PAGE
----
The Discovery and Development of Cerophyl
The Conception of Ideas and First Trials
Studies published in the early part of the 20th Century had shown that the chlorophyll molecule was very similar to the heme molecule, which makes up red blood cells. In 1927, Charles Schnabel reasoned that green vegetables would build blood and stimulate chickens to produce more eggs.
At the time he started his research, poultry farmers were lucky if 30% of their chickens laid eggs each day. He tried many vegetables including the greens from turnips and mustard and even alfalfa to no success.
In 1930, Schnabel dried some young cereal grass leaves that were harvested just before the jointing stage. He added a small amount of the grass powder to the food for 106 hens. Suddenly, he started gathering more than 100 eggs each day.
As a millfeed chemist, Schnabel was anxious to try the unjointed cereal grass on other animals, including humans. That is why he established a company that would research these grasses for animal feeds and another one named "Cerophyl" that would supply dehydrated cereal grass tablets and powder for human research.
To keep up with the growing demand, Schnabel established a production facility in Midland, KS, which is just north of Lawrence. He favored the rich glacial soils that are only found in northeastern Kansas.
The Midland plant contained an auxiliary laboratory, which fed data to the main Cerophyl laboratory in Kansas City. Pines International continually operates the Midland facility today.
From the start, the data were impressive. Guinea pigs were given small amounts of dried cereal grass in their diets. Just like what happened to the chickens, the supplement produced obvious health improvements for them.
All farm animals benefitted from the blood-building components in the dried powder. They had larger and healthier litters and produced richer milk in larger amounts. All of the animals also showed marked improvement in overall health. Instances of diseases and infections decreased even with only less than 10% of dried cereal grass added to their rations.
Doctors and hospitals were finding similar results when using Cerophyl. Thus, the supplement quickly became the world's first multivitamin before synthetics came on the market. Newspapers and magazines such as Time, Reader's Digest, and Business Week were sharing Schnabel's findings.
Decline and Reintroduction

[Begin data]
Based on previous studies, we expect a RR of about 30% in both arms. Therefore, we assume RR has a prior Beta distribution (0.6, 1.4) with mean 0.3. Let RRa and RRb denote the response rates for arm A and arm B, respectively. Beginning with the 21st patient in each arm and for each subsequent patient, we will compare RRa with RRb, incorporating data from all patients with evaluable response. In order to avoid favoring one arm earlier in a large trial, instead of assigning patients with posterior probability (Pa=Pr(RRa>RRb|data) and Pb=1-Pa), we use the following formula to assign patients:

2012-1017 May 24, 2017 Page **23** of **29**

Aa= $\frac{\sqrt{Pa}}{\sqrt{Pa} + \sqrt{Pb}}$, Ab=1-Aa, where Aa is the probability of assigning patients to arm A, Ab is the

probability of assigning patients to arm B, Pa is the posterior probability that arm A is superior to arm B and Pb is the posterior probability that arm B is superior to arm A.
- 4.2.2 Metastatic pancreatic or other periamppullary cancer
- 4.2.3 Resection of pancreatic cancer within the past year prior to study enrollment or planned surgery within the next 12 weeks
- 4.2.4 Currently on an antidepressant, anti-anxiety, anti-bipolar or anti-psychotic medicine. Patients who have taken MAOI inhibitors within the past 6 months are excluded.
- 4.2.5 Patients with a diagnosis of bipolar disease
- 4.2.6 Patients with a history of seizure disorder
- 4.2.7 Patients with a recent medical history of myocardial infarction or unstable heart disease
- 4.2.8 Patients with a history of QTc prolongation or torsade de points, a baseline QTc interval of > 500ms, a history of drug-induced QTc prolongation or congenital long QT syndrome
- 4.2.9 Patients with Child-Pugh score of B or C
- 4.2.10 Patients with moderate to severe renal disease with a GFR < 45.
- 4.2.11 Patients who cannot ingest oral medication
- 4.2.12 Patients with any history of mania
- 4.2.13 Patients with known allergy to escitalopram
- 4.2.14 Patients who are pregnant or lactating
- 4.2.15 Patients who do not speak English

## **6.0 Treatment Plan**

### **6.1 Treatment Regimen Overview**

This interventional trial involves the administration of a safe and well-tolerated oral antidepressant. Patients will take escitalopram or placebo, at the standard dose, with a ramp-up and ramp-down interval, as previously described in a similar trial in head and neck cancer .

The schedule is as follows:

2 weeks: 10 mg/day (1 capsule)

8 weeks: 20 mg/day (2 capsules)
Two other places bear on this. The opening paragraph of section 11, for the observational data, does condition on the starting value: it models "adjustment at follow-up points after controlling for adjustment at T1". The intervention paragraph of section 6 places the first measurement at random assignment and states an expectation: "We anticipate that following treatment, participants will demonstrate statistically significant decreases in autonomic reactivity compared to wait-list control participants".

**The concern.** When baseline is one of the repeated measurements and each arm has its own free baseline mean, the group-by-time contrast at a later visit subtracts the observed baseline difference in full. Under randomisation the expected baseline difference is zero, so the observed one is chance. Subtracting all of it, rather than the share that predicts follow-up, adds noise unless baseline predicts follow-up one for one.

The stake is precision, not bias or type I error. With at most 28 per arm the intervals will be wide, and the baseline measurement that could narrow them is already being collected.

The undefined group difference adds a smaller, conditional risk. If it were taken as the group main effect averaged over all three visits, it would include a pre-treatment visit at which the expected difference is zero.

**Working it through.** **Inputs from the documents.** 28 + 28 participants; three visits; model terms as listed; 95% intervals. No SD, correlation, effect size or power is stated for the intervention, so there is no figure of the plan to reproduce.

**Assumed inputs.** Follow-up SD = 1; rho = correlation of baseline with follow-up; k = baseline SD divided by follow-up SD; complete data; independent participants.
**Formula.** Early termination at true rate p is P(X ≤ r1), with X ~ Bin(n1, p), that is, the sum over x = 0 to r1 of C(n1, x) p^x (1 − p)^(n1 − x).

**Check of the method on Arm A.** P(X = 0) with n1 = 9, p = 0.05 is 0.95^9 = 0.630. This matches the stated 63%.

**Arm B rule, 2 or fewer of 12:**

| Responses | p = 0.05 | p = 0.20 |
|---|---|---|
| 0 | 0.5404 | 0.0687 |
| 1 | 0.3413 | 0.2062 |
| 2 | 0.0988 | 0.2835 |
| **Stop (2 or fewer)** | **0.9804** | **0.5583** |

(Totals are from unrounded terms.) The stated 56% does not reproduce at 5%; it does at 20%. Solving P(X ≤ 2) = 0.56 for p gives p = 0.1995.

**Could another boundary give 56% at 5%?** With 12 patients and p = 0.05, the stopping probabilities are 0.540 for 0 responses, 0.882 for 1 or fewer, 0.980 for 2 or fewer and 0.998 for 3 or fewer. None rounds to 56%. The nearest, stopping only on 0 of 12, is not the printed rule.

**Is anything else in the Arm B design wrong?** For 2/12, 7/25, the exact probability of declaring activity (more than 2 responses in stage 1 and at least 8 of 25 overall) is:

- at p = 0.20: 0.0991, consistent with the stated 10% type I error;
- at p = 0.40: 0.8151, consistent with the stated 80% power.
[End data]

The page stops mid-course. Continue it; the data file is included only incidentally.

As synthetic vitamins became more common, the popularity of Cerophyl waned. Then, in 1976, Pines International re-introduced essentially the same product, the Pines Wheat Grass, as a dark green vegetable.
The company manufactures the product using the same standards established by Cerophyl for growing, harvesting, and storing. They also continued to package them in oxygen-free amber glass bottles with special metal caps—similar to those utilized by Cerophyl before. This prevents oxidation and the loss of nutrients.
Cerophyl Literature Circa 1942
Dr. Schnabel's Family
Charles Schnabel was born and raised in Ionia, MO. He was married and became the father of six children—four boys and two girls. They were raised in the house shown in the pictures below.
Schnabel was married to Julia for more than 50 years. When he died in 1974, he was remembered by his wife, brother, 2 sisters, 6 children, 24 grandchildren, and 12 great-grandchildren.
Schnabel graduated from the University of Missouri-Columbia. He taught agricultural science at the Excelsior Springs High School in Missouri. Schnabel became superintendent of schools in Raymore District of Cass County, MO, before moving to Kansas City, KS in the 1920s.
Schnabel had been a self-employed nutritional chemist, but between 1923 to 1933, he was the chief chemist for the state grain department in Kansas. Then, in 1935, he started Cerophyl Laboratories to further his research and experimentation.
Even though Cerophyl has a fully equipped laboratory in Kansas City and another one at the Midland facility, Schnabel often conducted research in a basement laboratory in his own home. He was sometimes growing wheat under bright lights to examine early stages of growth.